Sunday, January 08, 2012

Chhattisgarh: How Does a Woman Sarpanch Work in Bastar?

The participation of Indian women in the political process, especially at the hyperlocal level, has been on the rise since reservation of  33% of seats in the village councils came into force. In the tribal belt of Bastar, women actually have 50% seats reserved for them. But, with the Government Vs Maoist conflict raging, how is that reservation helping? How does a woman village head work?
Kalavati and I: It would be easy to criticize this Sarpanch for not doing enough, but it would  be wiser to try to understand the reasons that force this under-performance
To find the answer, I have met 23 women Sarpanch (head of the the village council) in Bastar, 15 of them are in forest areas where the Maoist activists are very active. Let me share the story of Kalavati Salam - the sarpanch of one such village panchayat.

Kalavati - a mother of two junior school students, entered politics unwillingly, when,  3 years ago, villagers unanimously decided that she would be the best candidate to lead them. What made them choose her? In a community of 2000 people (her panchayat actually comprises of 3 villages - Nagarbeda, Sundurimeta and Etegaon)), Kalavati is the only woman who has studied upto 12th grade. 

This is the 3rd year of her term. How has been the journey so far? She begins a little mechanically, citing the works she has done: 'I built an anganwadi (a health cum study center for toddlers), got 4 borewells and a community pond...'

However, I had seen piles of stone chips and bricks lying unused by the mud road leading to her village. Also, at the entrance, there is an arch, left unfinished. Now I ask her 'Why doesn't your village have a motorable road yet?' 

Her reply confirms what I had earlier heard: 'I had the road project sanctioned. The materials started to reach. Then they came and stopped the work'.

'Who are "they"?'
'Maovadi' (Maoists), she says, and adds 'they ordered the bulldozer driver and the truckers carrying the stone chips not to show up again. Then they asked me not to pursue the matter.'
She doesn't know if this road will ever be completed. Will it not affect her record as a village head? Won't people judge her performance were she to contest the election again after two years?

She looks uncertain and also a little uncomfortable: 'I don't know. I hope people understand my position,' she finally answers, looking away.

Stalled development projects, however, isn't her only problem. Of her seven women village council members, 5 can't read or write, while 2 are barely literate. The result: despite having 7 female colleagues, she has to do everything on her own, from drafting an application to running to the block administrative office every now   and then, and finally, supervise all the work.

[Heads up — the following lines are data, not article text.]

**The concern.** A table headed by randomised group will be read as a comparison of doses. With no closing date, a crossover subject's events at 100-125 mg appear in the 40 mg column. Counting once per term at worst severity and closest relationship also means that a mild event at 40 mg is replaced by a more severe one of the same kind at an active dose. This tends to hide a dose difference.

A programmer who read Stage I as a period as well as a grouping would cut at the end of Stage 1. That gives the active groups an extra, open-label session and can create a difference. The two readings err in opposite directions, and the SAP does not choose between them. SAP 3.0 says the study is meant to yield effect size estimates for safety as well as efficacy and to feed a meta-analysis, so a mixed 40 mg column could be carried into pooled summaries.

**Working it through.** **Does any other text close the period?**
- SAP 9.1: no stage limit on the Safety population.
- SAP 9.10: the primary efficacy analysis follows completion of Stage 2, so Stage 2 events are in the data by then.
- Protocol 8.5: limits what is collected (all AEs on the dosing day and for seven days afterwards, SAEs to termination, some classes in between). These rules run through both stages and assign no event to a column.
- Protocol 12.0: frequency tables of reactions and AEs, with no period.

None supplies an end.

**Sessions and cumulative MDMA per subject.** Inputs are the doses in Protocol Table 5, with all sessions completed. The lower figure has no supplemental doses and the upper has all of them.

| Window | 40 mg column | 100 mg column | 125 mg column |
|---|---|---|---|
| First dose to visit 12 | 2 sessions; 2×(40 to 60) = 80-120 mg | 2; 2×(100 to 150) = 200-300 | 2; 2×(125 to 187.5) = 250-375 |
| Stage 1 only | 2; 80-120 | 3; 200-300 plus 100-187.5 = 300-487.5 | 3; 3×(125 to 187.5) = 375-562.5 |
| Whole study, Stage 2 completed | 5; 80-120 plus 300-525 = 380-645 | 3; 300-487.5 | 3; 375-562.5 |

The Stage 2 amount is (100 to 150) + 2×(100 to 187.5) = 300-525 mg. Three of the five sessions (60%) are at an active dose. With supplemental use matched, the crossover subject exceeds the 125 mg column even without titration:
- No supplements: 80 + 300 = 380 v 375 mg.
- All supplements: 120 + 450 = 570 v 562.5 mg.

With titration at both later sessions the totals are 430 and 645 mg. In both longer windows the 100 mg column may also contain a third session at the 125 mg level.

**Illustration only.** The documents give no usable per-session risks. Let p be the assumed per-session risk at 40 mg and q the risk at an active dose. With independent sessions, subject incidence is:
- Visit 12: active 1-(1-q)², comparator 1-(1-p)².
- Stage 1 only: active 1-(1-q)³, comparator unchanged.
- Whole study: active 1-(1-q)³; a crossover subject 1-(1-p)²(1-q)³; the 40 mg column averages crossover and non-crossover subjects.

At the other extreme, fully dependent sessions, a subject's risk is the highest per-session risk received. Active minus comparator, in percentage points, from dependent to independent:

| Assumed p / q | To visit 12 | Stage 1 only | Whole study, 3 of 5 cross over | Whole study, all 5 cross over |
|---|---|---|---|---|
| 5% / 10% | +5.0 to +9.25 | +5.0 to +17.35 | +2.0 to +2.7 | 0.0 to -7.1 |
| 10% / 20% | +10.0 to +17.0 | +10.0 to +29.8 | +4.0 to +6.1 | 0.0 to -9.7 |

Has she tried arranging for a training workshop for her female colleagues?
'I spoke to the district administration,'. 
'They called me to attend a few workshops both in Raipur (state capital) and in New Delhi,' she says with a smile that appears rather sad to me.
'But how does that help your women colleagues?' I want to know.
'It doesn't. But nobody here understands,' she says, her voice giving away a strain of helplessness.

But feeling helpless alone won't do. So, Kalavati tells me her plan for next 2 years: focus on what nobody has opposed yet: supply of safe drinking water, basic healthcare and create alternative work for women. Of all the villages that I have visited so far, Kalavati's panchayat appears the most water starved; not a single house has a patch of vegetables or even a pumpkin creeper on the tiled roof - a remarkable exception to other households in the block.
Lack of water, dried fields and now lack of work opportunities are sending the village men outisde, leaving their women and children. Kalavati is trying to provide work to these women; in her home, I see 20 women preparing food for the Anganwadi toddlers. 

The primary health center is open only a few hours everyday and has only first aid facility. As a result, women are forced to deliver at home as the hospital is one day's journey away. Kalavati wants to see the health center providing better service, another tough task ahead. 'The official is someone from the town; he dosn't want to live in this village due to the fear (of the Maoists) and commutes from his home. By 3 pm, he locks the center. In our village, there is nobody who is qualified enough to take his place.'

As I listen, I can't help feel a little skeptic: every party here - the government, the Maoists and corporate-backed development organizations - has an agenda that talks of welfare of 'people'. Yet there are women like Kalavati who, despite enough political will, have to struggle to pull their people from the clutches of utter deprivation. How would you explain this paradox?

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